Gayle Manchin heading state Board of Education
CHARLESTON, W.Va. - Gayle Manchin will serve as the next president of the state Board of Education as Attorney General Patrick Morrisey steps in to advise the board in its search for a new state superintendent of schools.
The board voted to appoint Manchin as president during a regular meeting Wednesday and to make board member Mike Greene the next vice president. Both will serve two-year terms.
Manchin will be at the helm of the school board as it embarks on a national search for a new state superintendent of schools -- a position held in the short term by Jim Phares since the board voted in November to oust then-Superintendent Jorea Marple.
At that time, board members said they would soon conduct a more comprehensive nationwide search for a long-term superintendent. That search began gearing up this week, more than six months after Phares took over.
The process will begin in Morrisey's office. The board requested help from Morrisey's office to help parse legal issues related to the extensive search process.
A representative for the Attorney General's Office said Wednesday that the office will be "providing legal counsel to the board, but the board will be making all of the substantive decisions related to who they choose to be the new superintendent."
The representative would not comment on any potential financial relationship between Morrisey's office and the board.
At Wednesday's meeting, Morrisey described the relationship as "a collaboration."
"The key part of our office is to just help you with the legal issues so it allows you to focus on the substantive point of who should be the next superintendent," he said.
Potential potholes include issues related to setting up public bidding policies, he said, as well as finding a balance between confidentiality issues and open meetings laws.
The Board of Education is currently in the midst of a legal dispute related to Marple's termination. The former superintendent filed suit in circuit court in February, claiming wrongful termination. That case has been moved to federal court and is still underway.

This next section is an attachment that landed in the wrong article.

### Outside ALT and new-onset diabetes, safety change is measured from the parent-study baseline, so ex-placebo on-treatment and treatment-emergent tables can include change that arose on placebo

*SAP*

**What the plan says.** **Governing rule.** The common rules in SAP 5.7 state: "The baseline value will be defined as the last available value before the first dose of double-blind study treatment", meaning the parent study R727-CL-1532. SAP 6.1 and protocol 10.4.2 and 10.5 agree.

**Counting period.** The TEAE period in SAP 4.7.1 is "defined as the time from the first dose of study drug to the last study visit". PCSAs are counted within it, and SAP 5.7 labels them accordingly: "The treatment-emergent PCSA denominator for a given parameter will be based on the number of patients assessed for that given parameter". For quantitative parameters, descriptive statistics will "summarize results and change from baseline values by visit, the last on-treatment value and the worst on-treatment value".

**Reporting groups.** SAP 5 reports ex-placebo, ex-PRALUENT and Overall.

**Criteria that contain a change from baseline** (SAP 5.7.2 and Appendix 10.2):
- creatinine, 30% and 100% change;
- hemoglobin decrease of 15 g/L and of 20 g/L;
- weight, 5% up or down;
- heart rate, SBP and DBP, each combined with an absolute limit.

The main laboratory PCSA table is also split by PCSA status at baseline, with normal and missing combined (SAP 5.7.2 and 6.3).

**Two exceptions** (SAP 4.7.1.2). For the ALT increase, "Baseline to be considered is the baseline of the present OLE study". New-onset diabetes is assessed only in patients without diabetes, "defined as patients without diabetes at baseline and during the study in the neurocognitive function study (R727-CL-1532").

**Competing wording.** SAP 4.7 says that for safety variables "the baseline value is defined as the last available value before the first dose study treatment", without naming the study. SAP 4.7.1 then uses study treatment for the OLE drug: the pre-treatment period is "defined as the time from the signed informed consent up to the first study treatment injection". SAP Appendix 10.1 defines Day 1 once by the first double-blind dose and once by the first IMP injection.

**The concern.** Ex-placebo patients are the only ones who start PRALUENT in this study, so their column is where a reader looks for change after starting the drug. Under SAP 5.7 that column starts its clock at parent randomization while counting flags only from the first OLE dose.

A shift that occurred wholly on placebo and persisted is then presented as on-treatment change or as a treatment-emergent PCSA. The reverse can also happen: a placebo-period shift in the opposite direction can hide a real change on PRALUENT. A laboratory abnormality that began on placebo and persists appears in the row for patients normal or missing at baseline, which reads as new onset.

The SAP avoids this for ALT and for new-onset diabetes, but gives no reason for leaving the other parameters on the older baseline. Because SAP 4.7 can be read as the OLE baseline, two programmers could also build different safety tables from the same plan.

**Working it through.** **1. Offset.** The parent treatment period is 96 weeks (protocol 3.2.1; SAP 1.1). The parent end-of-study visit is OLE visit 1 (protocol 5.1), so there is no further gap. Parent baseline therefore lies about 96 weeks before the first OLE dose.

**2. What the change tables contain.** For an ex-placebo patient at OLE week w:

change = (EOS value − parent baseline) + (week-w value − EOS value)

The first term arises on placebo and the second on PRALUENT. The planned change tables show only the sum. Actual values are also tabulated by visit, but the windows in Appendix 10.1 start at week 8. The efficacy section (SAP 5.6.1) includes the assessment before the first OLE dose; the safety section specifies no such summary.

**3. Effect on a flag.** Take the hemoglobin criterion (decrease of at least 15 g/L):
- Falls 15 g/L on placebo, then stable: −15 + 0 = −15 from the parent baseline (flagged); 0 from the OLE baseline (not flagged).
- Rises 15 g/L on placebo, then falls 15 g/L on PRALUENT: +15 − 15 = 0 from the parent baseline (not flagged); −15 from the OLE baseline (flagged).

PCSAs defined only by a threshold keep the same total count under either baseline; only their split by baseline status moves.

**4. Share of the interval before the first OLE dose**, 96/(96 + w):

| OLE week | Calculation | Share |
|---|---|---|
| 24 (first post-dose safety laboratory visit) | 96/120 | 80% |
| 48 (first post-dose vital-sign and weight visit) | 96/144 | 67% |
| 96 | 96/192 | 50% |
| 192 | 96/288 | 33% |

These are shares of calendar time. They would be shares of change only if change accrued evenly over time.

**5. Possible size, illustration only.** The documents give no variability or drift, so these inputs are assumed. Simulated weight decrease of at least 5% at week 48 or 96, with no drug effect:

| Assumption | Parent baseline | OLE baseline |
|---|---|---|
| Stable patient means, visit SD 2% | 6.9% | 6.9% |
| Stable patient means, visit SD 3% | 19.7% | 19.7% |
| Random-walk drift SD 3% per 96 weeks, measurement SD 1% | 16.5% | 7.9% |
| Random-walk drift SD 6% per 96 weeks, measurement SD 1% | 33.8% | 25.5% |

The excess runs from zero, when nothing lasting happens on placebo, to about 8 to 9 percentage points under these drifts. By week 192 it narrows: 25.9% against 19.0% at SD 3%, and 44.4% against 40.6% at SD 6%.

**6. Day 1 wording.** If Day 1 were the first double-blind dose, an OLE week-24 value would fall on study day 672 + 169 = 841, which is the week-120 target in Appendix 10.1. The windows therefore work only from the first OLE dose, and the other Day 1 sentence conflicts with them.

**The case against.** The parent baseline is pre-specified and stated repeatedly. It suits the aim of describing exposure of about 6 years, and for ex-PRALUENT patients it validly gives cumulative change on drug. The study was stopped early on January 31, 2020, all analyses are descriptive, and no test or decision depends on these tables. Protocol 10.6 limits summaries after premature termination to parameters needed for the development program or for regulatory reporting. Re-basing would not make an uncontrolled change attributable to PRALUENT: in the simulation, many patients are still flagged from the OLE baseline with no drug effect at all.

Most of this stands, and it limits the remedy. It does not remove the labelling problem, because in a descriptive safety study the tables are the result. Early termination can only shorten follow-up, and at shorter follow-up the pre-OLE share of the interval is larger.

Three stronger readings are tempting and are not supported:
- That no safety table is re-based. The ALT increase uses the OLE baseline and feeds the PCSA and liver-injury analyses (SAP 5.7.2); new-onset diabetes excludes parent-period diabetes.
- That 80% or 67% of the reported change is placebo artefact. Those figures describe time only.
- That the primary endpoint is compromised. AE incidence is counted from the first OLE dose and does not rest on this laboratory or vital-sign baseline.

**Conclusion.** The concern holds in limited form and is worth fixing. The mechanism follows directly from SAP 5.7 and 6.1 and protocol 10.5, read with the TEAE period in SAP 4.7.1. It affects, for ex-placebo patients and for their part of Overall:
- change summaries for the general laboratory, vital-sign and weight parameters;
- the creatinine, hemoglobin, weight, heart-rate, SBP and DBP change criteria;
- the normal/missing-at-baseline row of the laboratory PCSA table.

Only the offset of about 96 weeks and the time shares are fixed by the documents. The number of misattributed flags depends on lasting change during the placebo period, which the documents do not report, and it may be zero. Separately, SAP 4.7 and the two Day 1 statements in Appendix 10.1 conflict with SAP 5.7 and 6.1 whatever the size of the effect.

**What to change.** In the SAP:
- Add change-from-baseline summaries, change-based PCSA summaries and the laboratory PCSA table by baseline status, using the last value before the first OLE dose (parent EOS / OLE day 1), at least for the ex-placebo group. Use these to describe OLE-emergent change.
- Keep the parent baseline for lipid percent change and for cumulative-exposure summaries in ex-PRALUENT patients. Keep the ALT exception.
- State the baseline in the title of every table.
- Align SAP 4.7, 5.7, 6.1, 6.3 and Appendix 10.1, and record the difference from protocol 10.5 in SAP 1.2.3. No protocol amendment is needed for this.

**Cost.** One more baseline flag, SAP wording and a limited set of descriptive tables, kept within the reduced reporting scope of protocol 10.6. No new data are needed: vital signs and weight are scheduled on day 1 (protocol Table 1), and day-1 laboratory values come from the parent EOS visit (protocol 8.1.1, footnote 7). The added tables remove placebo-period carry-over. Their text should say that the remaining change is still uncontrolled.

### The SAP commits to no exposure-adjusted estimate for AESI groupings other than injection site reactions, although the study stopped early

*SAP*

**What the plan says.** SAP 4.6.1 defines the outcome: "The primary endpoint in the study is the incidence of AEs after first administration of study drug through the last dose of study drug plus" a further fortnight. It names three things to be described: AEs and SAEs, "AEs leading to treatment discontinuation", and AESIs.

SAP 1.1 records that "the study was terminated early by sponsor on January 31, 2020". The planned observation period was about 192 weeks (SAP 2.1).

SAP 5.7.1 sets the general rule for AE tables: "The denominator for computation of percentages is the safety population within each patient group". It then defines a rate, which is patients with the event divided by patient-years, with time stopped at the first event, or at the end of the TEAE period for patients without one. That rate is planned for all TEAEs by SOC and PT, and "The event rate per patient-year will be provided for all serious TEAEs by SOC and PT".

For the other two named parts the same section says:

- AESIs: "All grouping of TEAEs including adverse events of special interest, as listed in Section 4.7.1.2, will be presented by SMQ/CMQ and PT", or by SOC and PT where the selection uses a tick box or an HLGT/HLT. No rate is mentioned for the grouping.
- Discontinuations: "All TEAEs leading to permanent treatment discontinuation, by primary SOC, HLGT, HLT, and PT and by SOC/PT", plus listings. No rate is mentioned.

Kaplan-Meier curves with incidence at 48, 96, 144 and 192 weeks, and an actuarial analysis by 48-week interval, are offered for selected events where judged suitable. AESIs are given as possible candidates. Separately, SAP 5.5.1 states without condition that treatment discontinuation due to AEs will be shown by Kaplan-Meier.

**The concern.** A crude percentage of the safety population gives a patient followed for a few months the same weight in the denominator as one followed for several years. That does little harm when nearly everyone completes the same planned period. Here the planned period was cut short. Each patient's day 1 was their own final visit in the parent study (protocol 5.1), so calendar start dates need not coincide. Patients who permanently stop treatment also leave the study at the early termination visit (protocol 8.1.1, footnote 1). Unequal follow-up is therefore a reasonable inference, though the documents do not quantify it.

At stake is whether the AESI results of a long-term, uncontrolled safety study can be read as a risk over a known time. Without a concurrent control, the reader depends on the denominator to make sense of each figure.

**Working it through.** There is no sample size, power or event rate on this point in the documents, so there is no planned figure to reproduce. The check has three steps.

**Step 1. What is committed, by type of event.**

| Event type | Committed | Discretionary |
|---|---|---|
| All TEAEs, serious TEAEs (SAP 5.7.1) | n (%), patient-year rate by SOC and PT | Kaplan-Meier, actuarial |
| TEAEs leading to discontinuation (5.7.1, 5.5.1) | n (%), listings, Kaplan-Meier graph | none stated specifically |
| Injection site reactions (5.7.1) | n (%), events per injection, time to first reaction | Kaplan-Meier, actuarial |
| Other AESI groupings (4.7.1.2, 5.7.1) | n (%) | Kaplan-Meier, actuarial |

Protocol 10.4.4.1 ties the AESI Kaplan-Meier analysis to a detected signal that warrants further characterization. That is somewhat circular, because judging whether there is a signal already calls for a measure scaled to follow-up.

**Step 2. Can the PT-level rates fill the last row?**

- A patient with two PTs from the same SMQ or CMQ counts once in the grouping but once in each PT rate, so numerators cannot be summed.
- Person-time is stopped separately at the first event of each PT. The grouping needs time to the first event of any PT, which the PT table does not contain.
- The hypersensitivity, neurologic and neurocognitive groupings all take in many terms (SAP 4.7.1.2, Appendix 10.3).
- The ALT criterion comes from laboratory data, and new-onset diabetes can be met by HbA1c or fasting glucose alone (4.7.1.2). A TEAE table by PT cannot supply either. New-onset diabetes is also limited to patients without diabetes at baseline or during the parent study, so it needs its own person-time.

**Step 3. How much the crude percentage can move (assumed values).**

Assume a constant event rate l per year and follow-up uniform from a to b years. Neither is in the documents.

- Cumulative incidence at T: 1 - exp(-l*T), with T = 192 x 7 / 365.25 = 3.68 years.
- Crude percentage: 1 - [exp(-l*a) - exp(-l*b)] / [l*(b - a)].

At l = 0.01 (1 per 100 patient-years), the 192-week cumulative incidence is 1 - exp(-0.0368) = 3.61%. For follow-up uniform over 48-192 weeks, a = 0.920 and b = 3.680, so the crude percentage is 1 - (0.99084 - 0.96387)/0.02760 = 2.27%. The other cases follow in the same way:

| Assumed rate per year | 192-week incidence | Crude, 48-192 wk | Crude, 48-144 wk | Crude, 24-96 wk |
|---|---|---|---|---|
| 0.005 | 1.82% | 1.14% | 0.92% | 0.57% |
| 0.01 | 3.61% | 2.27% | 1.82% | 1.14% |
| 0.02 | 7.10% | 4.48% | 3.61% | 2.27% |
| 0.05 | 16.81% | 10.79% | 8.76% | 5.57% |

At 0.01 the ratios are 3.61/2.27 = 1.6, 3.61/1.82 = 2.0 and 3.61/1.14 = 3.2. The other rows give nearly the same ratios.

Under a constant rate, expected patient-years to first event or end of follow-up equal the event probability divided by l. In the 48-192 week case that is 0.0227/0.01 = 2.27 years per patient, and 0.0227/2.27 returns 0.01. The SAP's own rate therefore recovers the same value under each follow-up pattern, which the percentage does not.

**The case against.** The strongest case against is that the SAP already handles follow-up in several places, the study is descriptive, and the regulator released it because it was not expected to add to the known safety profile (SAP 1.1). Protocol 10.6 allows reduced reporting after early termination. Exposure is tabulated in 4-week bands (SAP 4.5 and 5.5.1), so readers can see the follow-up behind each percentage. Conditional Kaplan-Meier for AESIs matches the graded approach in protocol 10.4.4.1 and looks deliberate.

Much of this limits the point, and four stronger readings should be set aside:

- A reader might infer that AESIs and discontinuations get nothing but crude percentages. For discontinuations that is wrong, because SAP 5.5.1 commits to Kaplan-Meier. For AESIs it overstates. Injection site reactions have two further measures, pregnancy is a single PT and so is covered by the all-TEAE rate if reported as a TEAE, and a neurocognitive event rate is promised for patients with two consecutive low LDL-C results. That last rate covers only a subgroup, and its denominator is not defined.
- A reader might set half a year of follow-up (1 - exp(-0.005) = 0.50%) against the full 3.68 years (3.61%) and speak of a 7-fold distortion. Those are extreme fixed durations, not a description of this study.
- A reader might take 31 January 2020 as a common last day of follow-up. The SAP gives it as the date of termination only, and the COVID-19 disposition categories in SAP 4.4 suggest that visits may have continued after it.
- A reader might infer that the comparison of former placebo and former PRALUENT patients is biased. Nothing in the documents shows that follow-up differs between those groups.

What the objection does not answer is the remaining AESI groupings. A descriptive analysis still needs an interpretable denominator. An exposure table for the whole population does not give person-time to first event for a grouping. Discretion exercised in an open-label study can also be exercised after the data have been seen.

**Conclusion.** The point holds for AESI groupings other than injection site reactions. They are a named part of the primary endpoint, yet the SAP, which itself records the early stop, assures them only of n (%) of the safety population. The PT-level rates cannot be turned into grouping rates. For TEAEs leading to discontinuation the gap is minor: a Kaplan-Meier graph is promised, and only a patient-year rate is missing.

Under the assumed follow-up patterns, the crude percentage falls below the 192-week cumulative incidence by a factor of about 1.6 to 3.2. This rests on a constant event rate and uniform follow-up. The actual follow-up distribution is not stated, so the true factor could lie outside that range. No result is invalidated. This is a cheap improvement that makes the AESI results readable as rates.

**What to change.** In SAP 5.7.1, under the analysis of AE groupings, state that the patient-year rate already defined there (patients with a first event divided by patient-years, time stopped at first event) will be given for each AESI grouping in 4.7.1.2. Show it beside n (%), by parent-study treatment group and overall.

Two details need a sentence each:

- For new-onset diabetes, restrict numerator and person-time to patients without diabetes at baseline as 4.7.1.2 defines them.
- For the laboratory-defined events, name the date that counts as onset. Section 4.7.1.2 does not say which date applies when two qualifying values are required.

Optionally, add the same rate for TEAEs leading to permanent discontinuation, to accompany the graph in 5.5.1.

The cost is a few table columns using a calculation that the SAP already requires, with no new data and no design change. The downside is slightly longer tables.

At his last meeting as president, Wade Linger boasted of the initiative the board took during his tenure -- a term that saw a controversy surrounding Marple's sudden firing as well as the adoption of an extensive education reform package by the state Legislature.
"I think for a long time the feeling has been that public education is just too stodgy and too cumbersome to change it, to improve it .<!p>.<!p>. I think everybody felt that way, but I don't think that any of those people think that now," Linger said.
"I think the attitude now is that anything is possible and that this board is willing to stand up and do what needs done to make changes."
Manchin said that this period in the state's education authority is being defined by an increase in responsibility for the board.
"As an individual board member but also collectively as a board, we kept asking for more responsibility and accountability," she said.
"It's not to be given something that we weren't due, but the state of the board had devolved into an arena that really was not serving the purpose that it was supposed to have. So what has happened over the past six months is that board has begun to grow and evolve into what a state board should be."
Contact writer Shay Maunz at email@example.com or 304-348-4886.
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